I’ve become quite familiar with the unordinary.
That said, I’m pretty sure there’s a reason I get all excited when I meet a Mennonite PK Physics professor. That said, I rarely notice how I stick out in WesCF (Wesleyan Christian Fellowship). In fact, I don’t think I would ever notice if other people didn’t point it out or occasionally miss the things that matter a lot to me.
Perhaps my intoxicated hall mate put it most bluntly when upon bursting in my room on a Saturday night freshman year and found a room full of people. His comment was not, oh you’re all having Bible study (as we clearly were). It was, “Tori, they’re all Asian.” Realizing that he was interrupting, he slammed the door, and left. But that moment hasn’t ever left me.
Other people see the difference, although I don’t often see it.
I really, really don’t care that I’m the only white kid in WesCF. I care that there are hundreds of white (and black, brown, purple, orange, whatever) kids here who don’t know Christ. And I also care when people who don’t know my midwestern culture overlook important things without even knowing it. This was never highlighted so clearly as on Easter Sunday when people just didn’t get how much it hurt me not to be able to really celebrate.
Tomorrow, all the Wesleyan kids who go to Wellspring are hosting several of the leaders and our friends from the church. This lunch has literally been three years in the making and has taken a lot for us to pull off.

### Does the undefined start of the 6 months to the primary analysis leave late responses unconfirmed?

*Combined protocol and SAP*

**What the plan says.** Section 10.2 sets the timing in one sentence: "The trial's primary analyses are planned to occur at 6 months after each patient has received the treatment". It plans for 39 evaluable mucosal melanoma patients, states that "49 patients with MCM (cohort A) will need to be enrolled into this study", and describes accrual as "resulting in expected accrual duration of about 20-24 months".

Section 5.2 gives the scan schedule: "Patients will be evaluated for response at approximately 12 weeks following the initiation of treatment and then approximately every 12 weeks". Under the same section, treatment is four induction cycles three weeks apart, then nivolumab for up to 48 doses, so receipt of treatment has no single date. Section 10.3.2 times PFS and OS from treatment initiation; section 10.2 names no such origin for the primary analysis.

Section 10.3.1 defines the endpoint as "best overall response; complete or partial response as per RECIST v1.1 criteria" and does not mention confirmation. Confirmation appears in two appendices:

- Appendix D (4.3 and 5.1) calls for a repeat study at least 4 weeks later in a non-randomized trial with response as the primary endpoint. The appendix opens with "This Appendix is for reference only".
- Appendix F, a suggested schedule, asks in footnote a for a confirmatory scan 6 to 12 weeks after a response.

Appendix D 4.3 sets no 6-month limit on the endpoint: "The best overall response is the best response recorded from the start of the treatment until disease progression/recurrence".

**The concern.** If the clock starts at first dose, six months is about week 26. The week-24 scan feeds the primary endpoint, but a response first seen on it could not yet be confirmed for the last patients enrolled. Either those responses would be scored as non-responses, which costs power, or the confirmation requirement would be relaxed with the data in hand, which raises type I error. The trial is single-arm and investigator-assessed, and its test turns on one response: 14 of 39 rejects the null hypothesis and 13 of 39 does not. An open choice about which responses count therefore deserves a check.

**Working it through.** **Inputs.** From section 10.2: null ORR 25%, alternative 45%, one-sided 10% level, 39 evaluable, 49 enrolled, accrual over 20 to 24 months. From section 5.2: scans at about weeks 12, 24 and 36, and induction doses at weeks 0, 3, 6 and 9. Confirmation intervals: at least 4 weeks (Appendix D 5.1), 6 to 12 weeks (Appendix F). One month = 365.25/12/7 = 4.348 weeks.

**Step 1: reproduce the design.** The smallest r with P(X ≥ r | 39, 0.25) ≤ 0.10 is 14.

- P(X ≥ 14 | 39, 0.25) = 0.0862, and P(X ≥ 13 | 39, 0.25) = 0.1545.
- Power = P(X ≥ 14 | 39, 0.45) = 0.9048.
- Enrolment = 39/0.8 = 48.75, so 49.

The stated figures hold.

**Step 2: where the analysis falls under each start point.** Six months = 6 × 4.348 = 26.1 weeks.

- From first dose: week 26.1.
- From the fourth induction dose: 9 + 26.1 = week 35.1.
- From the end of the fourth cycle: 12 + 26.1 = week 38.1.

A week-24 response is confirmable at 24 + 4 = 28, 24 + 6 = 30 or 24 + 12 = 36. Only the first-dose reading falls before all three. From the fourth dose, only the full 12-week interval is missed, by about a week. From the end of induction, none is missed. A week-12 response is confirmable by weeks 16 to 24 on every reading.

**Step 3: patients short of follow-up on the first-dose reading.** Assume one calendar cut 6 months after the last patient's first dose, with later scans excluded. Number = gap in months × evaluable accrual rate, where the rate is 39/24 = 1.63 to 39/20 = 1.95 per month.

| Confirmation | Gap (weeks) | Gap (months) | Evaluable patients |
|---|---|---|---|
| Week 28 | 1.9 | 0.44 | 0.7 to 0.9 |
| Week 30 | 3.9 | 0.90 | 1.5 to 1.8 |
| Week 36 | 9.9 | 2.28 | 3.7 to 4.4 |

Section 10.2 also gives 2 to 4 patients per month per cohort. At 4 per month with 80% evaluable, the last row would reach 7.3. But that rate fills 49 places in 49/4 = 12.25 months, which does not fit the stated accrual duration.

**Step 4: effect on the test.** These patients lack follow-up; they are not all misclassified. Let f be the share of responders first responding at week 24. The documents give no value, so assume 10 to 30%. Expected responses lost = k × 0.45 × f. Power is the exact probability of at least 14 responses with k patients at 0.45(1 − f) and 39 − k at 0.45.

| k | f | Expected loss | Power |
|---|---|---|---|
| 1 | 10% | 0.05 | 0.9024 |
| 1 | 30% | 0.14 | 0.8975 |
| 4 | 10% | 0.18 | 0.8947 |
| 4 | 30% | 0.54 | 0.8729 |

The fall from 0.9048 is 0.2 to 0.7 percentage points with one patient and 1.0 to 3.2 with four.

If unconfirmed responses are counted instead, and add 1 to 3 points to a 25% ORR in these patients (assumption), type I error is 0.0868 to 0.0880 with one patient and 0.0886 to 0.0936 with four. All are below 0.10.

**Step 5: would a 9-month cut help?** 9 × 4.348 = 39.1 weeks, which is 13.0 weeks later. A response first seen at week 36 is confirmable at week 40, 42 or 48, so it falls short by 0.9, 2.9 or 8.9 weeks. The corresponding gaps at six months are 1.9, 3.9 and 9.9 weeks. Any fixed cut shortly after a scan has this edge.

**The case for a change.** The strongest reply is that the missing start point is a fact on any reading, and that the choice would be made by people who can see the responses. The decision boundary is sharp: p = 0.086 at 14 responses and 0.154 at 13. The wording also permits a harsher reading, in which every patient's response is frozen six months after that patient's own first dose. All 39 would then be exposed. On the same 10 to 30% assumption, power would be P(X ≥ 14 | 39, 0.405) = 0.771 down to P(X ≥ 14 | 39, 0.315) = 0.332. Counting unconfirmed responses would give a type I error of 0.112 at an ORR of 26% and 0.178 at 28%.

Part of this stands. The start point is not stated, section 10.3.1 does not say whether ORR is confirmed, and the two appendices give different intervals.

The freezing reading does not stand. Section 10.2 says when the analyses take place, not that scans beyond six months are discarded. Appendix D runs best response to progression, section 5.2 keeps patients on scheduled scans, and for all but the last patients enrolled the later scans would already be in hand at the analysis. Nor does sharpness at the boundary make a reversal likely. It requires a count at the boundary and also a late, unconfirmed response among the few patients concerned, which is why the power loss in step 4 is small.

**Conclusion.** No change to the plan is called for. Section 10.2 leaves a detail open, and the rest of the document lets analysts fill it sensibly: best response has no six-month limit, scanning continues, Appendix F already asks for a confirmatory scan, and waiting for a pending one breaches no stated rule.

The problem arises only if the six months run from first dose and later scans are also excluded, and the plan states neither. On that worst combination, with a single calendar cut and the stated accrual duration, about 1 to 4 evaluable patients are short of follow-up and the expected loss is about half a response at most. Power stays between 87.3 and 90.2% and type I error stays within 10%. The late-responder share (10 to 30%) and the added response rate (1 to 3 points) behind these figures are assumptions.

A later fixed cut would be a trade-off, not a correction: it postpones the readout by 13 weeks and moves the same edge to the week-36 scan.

Going to the store was an experience in and of itself, because we had to buy a bunch of stuff I’ve never gotten at the grocery store before. I had no idea where to find chives or what a mango actually looks like (I’ve only had mango flavored stuff). Abraham teased me a little, and all in good nature, but it made me keenly aware that it was one of those little moments where there is some kind of disconnect.
This evening, I had to cook in a full, dirty kitchen in Lighthouse, instead of my own house. I had 48 pieces of chicken that needed defrosted, de-skinned, and double-coated in the frying mix. My friends were also in the kitchen, talking quietly while chopping up the stuff that I couldn’t find at the store, and flipping back and forth between English and Chinese.
After awhile, one of the guys, a nice guy and a leader, but not one that I’ve worked with much, came up and told me my chicken looked cool and that rolling it around in the flour batter looked fun. Then he jumped in beside me and marveled at its simplicity.
In that simple act, and I know that he has no idea how much it meant to me, he washed away all the uncomfortability in the room.
(p.s. 16 lbs of chicken took up every inch of the oven racks. 45 minutes in, the sizzling was the loudest noise in the kitchen. I’d have taken a photo, but I left my camera at home.)